What are the best places to eat in Delhi?

Answers from Our Experts (1)

There’s no shortage of gastronomic delights in New Delhi, so resist the urge to continuously eat standbys like chicken tikka and palak paneer and take the opportunity to sample dishes from all over the country. Check out our Forbes Travel Guide editors’ picks for the five best places to eat in New Delhi:

1. The Spice Route. World-renowned designer Rajeev Sethi spent seven years creating this much applauded shrine to traditional art and cuisine in The Imperial hotel, where artisans revived a centuries-old style of hand-painting with vegetable dyes to brighten every crevice. The excellent food represents the cuisines along the original spice route, from Kerala through Sri Lanka, Burma, Thailand and Vietnam.

2. Gunpowder. Located in Delhi’s bohemian quarter, this rooftop restaurant focuses on an oft-neglected corner of Indian cuisine: non-vegetarian southern dishes. The menu changes with the season, but it always includes spicy coconut curries and scrumptious appams (pancakes). Make sure to reserve ahead as this laidback but buzzy place is nearly always packed.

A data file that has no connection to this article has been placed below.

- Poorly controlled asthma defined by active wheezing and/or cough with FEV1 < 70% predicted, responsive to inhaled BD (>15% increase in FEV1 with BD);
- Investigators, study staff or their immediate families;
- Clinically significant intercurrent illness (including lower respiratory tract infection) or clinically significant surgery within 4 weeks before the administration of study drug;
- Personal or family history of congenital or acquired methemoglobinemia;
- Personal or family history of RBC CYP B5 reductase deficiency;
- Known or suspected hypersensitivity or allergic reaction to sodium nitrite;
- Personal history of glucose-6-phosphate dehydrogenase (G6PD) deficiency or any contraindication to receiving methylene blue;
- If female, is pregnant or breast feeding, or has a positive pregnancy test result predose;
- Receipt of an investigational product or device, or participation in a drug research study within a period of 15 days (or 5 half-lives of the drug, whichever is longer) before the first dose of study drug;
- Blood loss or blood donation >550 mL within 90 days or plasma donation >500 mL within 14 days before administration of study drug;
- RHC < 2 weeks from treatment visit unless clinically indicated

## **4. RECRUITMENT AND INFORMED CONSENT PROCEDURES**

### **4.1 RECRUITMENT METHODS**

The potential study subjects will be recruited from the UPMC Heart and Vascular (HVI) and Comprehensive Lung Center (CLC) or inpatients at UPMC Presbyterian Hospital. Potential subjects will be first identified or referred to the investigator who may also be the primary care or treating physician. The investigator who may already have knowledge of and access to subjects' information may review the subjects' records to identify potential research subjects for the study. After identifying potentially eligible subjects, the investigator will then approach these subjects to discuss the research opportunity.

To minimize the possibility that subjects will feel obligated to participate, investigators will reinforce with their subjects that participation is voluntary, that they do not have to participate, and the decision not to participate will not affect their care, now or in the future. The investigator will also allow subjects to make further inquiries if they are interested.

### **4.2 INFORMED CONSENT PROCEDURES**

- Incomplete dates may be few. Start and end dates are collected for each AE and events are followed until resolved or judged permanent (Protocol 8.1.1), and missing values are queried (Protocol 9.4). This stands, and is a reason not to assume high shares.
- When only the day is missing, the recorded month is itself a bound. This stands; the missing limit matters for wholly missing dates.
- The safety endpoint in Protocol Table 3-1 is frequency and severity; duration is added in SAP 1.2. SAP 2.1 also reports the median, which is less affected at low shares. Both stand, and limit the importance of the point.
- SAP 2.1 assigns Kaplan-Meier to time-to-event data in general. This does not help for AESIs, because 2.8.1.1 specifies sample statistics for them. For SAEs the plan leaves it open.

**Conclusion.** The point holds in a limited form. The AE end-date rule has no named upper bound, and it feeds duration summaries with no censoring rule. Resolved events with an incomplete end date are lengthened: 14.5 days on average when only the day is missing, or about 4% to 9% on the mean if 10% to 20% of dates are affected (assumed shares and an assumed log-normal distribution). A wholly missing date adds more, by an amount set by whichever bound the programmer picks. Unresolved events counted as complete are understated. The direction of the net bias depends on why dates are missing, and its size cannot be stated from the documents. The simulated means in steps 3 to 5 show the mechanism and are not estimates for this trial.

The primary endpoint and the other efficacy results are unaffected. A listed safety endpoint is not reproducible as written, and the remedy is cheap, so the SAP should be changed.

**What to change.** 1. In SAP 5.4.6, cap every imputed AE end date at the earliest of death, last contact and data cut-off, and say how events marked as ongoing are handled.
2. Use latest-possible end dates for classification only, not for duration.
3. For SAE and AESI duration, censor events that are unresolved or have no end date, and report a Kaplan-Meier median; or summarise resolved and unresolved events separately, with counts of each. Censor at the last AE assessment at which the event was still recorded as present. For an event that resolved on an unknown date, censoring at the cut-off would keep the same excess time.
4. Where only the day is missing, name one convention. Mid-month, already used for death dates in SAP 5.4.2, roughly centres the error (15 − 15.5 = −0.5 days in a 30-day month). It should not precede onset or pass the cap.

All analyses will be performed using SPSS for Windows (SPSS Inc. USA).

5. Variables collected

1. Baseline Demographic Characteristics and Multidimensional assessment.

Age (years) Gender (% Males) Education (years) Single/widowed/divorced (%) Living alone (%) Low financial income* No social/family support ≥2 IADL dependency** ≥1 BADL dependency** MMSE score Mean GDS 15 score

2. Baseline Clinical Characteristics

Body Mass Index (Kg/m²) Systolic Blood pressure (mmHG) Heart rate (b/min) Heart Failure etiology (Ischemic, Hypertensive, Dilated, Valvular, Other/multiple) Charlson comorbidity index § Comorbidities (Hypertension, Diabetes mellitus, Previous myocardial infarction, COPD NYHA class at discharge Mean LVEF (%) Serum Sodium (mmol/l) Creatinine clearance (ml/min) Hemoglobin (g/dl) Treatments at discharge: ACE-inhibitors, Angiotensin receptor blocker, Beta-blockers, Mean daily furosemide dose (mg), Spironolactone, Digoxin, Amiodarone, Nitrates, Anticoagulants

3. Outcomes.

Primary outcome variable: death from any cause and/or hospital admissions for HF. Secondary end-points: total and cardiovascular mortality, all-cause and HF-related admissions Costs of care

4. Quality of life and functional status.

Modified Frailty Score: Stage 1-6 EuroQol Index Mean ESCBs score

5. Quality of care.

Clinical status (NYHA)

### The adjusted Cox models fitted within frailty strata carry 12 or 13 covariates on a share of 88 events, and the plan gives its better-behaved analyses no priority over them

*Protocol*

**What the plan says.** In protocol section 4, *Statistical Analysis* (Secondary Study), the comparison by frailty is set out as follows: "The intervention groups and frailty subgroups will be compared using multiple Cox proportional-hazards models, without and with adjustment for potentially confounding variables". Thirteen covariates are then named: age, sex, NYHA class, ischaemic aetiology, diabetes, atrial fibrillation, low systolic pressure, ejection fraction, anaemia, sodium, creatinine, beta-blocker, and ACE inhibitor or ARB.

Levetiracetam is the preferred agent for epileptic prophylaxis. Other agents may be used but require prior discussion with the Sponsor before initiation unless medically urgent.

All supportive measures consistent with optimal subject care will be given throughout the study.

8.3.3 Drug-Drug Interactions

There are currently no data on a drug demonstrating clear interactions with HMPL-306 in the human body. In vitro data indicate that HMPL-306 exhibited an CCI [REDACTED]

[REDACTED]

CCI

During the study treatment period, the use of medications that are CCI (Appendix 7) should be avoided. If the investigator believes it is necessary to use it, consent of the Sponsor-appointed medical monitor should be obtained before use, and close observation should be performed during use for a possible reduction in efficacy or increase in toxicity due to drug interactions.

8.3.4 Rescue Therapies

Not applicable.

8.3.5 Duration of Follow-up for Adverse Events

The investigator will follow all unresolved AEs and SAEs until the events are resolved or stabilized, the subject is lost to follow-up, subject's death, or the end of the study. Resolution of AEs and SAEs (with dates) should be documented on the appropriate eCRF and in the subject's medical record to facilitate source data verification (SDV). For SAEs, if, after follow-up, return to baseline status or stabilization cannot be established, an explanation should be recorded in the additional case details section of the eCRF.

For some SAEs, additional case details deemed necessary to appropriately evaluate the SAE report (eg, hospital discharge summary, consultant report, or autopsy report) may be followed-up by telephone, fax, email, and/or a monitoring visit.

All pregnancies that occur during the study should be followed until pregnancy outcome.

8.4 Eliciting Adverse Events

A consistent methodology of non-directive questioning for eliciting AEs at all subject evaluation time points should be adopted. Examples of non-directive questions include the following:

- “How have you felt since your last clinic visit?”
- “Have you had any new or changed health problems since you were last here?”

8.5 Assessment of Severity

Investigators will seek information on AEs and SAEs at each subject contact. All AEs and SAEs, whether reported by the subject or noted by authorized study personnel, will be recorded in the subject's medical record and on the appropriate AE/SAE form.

3. Orient Express. Although the legendary train didn’t travel as far as the subcontinent, the Taj Palace Hotel has recreated its splendor with opulent carriage cars, authentic crockery, soft piano music and fine French cuisine. In a city that isn’t exactly romantic, The Orient Express stands out as a cozy haven to share a glass of wine and a rich chocolate mousse at your leisure.

4. China Club. You may not visit India to eat Chinese food, but China Club puts a unique spin on its larger neighbor’s cuisine. This top restaurant in the corporate suburb of Gurgaon serves flavorsome Sichuan dishes, such as braised tiger prawns in chilly ginger sauce and sautéed lamb with black pepper.

5. Bukhara. Bill Clinton and Vladimir Putin are just some of the bigwigs who have enjoyed the juicy kebabs, zesty daals and fluffy naans that consistently earn this gourmet staple in the ITC Maurya, New Delhi hotel accolades. The no-cutlery restaurant features slow-cooked tandoor (clay oven) specials from India’s northwest frontier.

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